Linn Lemmert

Foot Problems

All You Need To Find Out On The Subject Of Pain In The Arch

Foot arch pain, or pain on the bottom of the foot can be caused by a number of problems. The arches of the foot control how the forces associated with activities like walking are transferred up and down the leg. If there is a problem with the foot arches or surrounding soft tissues, pain can be felt anywhere from the foot, to the knee, to the lower back. Arch foot pain is also common when standing or walking for long periods. This is often due to weakness and tightness is the muscles and tendons which support the foot arches. Pain In Arch

Flatfoot can have many different causes. It could be a weakness or a structural abnormality you?ve had since birth. It could also mean that tendonitis, damage to the connective tissues, arthritis, or nerve problems have affected the structures in your feet. Even wearing unsupportive footwear can lead to weakness and arch pain. Whatever the cause, many conservative, noninvasive treatments exist to help relieve and eliminate your discomfort.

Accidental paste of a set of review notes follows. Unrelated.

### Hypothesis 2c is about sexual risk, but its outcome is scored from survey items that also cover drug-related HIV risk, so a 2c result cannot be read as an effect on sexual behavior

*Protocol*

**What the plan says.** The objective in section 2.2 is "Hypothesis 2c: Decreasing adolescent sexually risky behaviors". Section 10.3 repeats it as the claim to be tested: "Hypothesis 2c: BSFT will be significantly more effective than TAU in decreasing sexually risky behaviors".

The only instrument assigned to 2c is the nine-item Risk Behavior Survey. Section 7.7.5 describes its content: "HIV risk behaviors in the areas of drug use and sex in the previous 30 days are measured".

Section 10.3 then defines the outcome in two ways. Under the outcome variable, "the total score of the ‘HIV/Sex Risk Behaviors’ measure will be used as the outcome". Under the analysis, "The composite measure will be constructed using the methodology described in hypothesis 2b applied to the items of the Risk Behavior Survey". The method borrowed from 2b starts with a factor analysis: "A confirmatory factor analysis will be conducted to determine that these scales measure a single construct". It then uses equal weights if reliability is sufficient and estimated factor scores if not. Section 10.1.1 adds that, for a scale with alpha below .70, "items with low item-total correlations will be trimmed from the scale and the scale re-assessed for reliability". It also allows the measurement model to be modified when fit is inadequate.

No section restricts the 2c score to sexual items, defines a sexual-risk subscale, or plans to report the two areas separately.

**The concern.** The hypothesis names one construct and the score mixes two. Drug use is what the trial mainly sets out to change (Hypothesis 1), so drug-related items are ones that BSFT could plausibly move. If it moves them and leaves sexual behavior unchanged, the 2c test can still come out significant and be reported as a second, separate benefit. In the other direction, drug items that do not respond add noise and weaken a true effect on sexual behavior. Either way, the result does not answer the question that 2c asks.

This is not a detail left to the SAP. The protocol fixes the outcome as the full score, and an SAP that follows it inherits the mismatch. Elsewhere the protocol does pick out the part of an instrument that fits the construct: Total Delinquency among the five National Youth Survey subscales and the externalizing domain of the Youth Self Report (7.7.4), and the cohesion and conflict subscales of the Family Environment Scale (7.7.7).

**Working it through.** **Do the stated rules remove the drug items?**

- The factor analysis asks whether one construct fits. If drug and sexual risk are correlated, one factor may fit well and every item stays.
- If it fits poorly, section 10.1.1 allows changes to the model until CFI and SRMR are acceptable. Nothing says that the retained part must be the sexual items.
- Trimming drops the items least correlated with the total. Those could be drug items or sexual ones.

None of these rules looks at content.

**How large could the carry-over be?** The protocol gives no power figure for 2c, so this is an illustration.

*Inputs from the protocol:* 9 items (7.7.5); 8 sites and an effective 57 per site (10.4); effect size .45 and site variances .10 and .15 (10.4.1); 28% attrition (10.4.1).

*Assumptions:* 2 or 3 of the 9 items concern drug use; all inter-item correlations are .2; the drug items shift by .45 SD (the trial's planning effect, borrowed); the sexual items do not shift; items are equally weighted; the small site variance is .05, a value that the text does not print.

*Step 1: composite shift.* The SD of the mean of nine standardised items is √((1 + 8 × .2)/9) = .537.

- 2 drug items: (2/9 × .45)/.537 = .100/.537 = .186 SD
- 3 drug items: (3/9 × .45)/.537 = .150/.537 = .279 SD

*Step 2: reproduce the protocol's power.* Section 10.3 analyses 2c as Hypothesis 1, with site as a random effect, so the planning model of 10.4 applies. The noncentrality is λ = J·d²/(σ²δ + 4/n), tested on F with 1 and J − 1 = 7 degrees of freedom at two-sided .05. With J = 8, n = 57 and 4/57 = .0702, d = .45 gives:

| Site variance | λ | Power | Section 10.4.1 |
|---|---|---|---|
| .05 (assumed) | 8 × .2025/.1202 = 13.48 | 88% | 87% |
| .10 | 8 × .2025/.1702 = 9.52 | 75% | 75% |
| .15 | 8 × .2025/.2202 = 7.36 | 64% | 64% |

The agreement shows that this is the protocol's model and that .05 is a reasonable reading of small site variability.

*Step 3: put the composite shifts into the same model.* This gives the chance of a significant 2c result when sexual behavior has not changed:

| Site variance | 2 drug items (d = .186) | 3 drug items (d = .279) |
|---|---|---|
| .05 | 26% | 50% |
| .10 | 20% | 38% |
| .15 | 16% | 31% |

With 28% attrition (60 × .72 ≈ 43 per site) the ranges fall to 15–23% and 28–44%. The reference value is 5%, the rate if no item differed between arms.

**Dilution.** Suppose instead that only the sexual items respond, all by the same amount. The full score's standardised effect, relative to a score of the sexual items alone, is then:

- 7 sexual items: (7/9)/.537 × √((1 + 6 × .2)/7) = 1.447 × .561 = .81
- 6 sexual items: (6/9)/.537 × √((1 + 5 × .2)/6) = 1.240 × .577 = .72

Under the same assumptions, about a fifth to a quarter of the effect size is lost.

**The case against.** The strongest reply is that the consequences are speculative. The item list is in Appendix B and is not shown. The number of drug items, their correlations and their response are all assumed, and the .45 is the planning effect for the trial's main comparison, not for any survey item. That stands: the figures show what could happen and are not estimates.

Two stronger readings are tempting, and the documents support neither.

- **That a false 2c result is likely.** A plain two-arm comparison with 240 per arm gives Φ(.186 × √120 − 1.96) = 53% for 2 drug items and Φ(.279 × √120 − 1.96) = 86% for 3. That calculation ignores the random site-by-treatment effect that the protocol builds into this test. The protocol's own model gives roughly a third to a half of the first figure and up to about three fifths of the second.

The majority of children and adults with flexible flatfeet never have symptoms. However, their toes may tend to point outward as they walk, a condition called out-toeing. A person who develops symptoms usually complains of tired, aching feet, especially after prolonged standing or walking. Symptoms of rigid flatfoot vary depending on the cause of the foot problem.

In more difficult cases of plantar fasciitis you should see your foot health professional for a thorough examination. They will find out why your arch or heel pain occurred in the first place and devise a treatment plan to relieve your pain and prevent it from reoccurring. They will evaluate your feet, walking pattern (gait), shoes, activities, exercise methods, and other relevant information and then devise your treatment plan.

Non Surgical Treatment
What remedies work best depends on the source of your pain. Stretches help tightened, overused muscles to relax, and exercises help weakened ones to regain the strength they need to hold your foot in its proper place. Prescription orthotics add extra support and help your arch more efficiently distribute weight. Changing your shoes to ones that better cushion and brace your foot also help. Generally flatfoot pain doesn?t require surgery, unless the problem was caused by a torn tendon. You may then need a procedure to repair the damaged tissue and realign your arch. Pain In Arch